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Ezekiel Richardson in the
Anne Hutchinson Affair
Another such expulsion was Anne (Marbury) Hutchinson (and her husband's brother-in-law, John Wheelwright). She believed, and preached, that salvation could be realized through faith and belief alone, without the aid of the church. This affair paralyzed the Colony for nearly a year and a half, from October 1636 to March, 1638. She apparently was a gifted speaker and had a lot of followers. But Governor Winthrop certainly wasn't one of them. Her teachings were considered an attack on the rigid moral and legal codes of the Puritans, as well as the authority of the Massachusetts Bay Colony. This affair has drawn much attention among historians ever since.
In 1637, she was tried by the General Court of Massachusetts, presided over by Winthrop, on the charge of "traducing the ministers". The trial was a travesty of justice; Hutchinson was found guilty, excommunicated, and banished from the colony.
After she was expelled from the colony, she moved to Rhode Island for awhile, then to New York, where she and all but one of her family were killed by Indians in 1643.
This is what John Adam Vinton had to say in Ezekiel Richardson's
biography in the Richardson Memorial, 1876:
|"He (Ezekiel Richardson) was a follower of Anne Hutchinson and John Wheelwright in the Antinomian Controversy of 1637, as were most of the members of the Boston church, and was one of the eighty or more persons who signed the Remonstrance in Mr. Wheelwright's favor, presented to the General Court on the ninth of March in that year. At the session of the General Court held in November following, he and several others desired that their names might be erased from that paper, which the Court had judged to be of seditious tendency. Thus acknowledging his fault, he was exempted from the censure inflicted by the court; in other words he was not disarmed, as were nearly all of the Remonstrants."|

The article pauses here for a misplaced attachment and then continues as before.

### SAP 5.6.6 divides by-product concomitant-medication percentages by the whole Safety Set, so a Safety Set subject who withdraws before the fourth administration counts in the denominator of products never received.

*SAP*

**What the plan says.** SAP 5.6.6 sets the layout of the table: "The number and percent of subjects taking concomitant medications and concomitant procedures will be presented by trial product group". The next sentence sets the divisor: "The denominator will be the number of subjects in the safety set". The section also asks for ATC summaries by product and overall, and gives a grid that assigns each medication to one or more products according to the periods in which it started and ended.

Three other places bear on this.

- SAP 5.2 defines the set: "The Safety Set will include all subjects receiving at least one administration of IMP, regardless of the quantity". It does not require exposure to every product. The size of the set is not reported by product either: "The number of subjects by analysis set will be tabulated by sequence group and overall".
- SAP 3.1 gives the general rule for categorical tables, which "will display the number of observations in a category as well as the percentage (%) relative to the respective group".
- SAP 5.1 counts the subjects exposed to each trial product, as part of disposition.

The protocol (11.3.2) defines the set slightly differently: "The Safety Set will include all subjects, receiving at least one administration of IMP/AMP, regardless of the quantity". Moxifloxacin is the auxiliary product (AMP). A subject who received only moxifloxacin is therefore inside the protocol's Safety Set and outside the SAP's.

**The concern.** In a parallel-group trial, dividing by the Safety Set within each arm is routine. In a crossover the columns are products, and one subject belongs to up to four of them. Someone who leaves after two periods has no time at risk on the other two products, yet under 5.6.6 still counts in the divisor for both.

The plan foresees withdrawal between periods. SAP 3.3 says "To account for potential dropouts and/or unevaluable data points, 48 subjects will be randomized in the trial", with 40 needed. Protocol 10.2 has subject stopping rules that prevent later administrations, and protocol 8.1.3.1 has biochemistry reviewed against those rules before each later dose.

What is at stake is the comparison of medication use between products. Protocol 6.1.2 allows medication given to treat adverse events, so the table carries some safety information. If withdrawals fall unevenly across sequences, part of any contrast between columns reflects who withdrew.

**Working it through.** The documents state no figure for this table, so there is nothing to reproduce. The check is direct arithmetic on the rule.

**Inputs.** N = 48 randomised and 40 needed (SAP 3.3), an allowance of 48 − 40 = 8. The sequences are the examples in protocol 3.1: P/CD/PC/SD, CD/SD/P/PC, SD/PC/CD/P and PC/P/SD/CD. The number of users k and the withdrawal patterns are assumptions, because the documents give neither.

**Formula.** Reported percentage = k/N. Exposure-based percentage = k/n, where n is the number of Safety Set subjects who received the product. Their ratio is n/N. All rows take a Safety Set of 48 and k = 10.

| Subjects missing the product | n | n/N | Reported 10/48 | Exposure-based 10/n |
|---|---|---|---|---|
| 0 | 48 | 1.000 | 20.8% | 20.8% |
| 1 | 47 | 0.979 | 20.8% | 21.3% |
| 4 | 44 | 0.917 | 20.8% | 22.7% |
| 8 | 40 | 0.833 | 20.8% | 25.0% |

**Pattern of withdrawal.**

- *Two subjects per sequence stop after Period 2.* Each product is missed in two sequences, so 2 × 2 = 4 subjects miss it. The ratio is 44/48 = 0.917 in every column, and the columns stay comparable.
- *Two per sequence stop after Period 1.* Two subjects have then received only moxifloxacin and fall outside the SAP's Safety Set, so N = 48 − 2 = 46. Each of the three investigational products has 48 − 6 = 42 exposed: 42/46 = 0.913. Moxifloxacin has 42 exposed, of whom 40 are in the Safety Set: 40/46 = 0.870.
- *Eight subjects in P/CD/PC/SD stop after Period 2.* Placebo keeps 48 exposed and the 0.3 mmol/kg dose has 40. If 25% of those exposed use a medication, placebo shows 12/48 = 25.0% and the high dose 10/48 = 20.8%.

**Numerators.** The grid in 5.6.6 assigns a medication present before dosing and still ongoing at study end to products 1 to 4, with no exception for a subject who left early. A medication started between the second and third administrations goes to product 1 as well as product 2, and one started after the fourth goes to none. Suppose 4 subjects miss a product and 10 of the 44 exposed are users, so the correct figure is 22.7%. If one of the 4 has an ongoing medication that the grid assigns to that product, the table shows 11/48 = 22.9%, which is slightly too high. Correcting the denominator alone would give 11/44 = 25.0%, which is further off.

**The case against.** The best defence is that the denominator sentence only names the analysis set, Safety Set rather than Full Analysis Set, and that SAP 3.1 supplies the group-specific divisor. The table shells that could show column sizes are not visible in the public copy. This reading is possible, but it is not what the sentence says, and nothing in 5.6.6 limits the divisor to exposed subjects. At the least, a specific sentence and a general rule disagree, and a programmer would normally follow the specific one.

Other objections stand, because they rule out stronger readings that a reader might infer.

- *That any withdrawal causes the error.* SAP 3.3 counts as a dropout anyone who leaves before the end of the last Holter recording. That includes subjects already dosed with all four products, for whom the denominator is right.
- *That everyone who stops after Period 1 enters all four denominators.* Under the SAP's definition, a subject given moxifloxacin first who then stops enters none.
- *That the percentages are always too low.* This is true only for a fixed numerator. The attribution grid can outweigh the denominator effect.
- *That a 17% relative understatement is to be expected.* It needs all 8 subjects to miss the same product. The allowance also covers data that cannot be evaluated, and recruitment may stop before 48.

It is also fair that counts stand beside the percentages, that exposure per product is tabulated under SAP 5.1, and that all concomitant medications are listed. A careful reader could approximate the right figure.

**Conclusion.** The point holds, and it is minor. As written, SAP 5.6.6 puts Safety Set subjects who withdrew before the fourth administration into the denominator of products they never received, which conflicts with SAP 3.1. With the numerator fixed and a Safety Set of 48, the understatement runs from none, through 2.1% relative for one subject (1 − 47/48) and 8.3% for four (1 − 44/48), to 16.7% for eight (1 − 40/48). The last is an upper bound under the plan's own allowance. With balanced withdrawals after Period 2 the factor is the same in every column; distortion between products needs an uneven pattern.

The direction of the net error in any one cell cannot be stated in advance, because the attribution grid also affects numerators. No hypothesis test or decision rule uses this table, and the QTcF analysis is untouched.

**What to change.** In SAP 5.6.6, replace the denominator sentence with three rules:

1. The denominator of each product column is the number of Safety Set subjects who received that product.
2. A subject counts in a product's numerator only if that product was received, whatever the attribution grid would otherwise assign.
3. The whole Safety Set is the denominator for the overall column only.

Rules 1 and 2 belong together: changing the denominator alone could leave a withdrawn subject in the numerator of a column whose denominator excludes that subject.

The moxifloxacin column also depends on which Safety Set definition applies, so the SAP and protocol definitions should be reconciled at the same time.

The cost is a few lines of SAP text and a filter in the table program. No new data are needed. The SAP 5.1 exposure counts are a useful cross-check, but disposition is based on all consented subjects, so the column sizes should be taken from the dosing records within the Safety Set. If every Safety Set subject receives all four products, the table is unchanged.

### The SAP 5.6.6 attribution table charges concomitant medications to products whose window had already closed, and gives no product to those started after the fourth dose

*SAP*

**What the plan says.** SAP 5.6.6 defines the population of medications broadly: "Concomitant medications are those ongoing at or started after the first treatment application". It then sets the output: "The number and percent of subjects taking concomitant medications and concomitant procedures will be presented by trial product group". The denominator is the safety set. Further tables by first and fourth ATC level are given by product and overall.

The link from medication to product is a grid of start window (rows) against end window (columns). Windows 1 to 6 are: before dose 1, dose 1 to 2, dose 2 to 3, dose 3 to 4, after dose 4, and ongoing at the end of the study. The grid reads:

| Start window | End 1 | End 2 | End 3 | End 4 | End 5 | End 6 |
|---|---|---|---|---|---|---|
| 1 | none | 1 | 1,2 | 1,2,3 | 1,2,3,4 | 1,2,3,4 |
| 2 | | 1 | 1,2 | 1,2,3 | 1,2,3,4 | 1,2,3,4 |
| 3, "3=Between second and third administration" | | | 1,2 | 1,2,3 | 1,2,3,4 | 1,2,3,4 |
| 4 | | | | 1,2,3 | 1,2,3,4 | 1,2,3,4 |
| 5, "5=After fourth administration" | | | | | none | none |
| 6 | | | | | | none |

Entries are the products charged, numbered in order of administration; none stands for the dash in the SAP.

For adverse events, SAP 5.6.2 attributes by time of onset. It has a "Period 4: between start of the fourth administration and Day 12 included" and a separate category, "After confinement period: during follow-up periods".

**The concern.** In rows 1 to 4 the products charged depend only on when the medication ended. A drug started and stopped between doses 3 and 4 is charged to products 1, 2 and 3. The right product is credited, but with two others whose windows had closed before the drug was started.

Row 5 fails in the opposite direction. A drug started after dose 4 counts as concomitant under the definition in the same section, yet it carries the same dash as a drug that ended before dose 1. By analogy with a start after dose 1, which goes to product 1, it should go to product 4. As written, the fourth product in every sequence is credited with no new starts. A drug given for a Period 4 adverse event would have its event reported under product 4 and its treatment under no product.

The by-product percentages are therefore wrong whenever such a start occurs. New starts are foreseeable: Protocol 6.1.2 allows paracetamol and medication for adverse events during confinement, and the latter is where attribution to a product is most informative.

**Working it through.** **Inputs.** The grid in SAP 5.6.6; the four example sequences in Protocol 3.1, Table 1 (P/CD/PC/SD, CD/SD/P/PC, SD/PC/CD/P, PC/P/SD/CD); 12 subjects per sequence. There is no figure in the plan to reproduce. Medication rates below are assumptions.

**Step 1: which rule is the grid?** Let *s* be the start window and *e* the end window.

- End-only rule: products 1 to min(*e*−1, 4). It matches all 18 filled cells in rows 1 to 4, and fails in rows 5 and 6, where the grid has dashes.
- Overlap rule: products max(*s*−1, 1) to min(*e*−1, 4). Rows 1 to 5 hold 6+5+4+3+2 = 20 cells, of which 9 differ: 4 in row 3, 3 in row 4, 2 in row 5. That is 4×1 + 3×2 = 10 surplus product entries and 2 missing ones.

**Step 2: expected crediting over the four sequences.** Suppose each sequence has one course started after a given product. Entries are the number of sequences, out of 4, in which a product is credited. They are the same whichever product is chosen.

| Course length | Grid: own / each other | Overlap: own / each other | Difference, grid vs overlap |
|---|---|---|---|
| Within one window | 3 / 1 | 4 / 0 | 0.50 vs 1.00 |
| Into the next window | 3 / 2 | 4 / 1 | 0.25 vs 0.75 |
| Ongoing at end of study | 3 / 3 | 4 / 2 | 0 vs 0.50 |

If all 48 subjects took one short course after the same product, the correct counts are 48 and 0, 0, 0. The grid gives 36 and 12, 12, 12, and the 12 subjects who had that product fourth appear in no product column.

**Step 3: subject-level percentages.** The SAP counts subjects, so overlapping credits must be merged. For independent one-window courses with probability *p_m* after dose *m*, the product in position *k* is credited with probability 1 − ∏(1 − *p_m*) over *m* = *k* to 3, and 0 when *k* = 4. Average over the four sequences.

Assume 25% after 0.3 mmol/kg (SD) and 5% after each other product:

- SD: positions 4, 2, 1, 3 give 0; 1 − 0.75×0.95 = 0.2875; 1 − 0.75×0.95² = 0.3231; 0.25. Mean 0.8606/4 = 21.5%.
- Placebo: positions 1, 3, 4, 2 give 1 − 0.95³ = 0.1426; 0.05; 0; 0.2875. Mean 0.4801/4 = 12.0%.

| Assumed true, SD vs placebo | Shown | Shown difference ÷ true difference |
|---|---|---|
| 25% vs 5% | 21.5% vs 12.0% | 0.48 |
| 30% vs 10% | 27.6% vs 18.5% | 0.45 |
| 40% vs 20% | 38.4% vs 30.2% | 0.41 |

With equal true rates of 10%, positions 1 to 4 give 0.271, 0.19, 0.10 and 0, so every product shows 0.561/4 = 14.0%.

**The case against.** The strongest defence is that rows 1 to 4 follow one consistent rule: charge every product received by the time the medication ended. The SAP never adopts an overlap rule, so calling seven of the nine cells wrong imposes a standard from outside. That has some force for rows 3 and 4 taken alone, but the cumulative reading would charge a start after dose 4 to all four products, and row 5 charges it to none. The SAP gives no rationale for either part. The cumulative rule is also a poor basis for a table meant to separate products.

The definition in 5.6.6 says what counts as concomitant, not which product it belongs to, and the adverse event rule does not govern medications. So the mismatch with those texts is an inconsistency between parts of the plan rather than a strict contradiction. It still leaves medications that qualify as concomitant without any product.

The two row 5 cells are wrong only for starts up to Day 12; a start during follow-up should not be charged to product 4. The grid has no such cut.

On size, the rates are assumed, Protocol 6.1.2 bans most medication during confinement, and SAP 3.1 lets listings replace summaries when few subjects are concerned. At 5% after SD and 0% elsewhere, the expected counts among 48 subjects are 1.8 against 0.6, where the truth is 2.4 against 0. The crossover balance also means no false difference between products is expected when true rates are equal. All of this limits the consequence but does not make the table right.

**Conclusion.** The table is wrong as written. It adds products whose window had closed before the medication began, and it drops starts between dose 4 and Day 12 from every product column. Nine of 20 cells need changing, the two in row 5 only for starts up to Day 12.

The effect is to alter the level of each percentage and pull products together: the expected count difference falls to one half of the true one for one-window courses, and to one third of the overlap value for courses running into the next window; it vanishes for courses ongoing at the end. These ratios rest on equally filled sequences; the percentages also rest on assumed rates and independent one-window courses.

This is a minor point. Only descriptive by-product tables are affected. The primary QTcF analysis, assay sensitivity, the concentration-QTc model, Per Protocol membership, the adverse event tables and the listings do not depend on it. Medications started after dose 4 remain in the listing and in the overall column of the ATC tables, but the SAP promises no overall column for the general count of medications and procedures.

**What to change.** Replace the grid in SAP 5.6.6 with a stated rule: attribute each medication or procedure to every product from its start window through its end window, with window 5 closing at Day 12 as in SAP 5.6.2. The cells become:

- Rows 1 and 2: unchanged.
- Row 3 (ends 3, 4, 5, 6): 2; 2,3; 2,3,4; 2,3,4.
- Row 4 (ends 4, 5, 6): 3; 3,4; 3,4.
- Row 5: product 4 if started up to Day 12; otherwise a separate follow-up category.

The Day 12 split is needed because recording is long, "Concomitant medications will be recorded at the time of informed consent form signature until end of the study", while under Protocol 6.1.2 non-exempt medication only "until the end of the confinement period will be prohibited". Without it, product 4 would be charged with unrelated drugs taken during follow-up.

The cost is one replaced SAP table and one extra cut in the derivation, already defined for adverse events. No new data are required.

Sounds to me like he just backpedalled so he wouldn't get run out of town, too. (He had a wife and a family in a raw land, after all.)
From the Journal of John Winthrop (Abridged Edition, edited by Dunn
& Yeandle, p. 137):
|".... And after many speeches to and fro, at last she was so full as
she could not contain, but vented her revelations; amongst which this was
one, that she had it revealed to her that she should come into New England,
and she should here be persecuted, and that God would ruin us and our posterity
and the whole state for the same. So the court proceeded and banished her;
but because it was winter, they committed her to a private house where
she was well provided, and her own friends and the elders permitted to
go to her, but none else.
The court also ordered, that the rest, who had subscribed the petition, (and would not acknowledge their fault, and which near twenty of them did,) and some others, who had been chief stirrers in these contentions, etc, should be disarmed. This troubled some of them very much, especially because they were to bring them in themselves; but at last, when they saw no remedy, they obeyed."
Footnote: Ironically, our little section of the family are cousins
to Anne Hutchinson. She is a Spencer descendant and, in fact, is a direct
line ancestor to Franklin Delano Roosevelt and George Bush. (Ancestry of
American Presidents, Boyd, Pg 171.)
Sequel - the Story of Anne Dyar and William Robinson:
To show you how serious the Puritans were, here is the story of Anne Dyar and William Robinson, who were hanged for refusing to leave the colony when banished.
History of the United States by George Bancroft (6 Volumes), Volume 1, Part 1 The English People Found a Nation in America, Chapter 19 The Place of Puritanism in History
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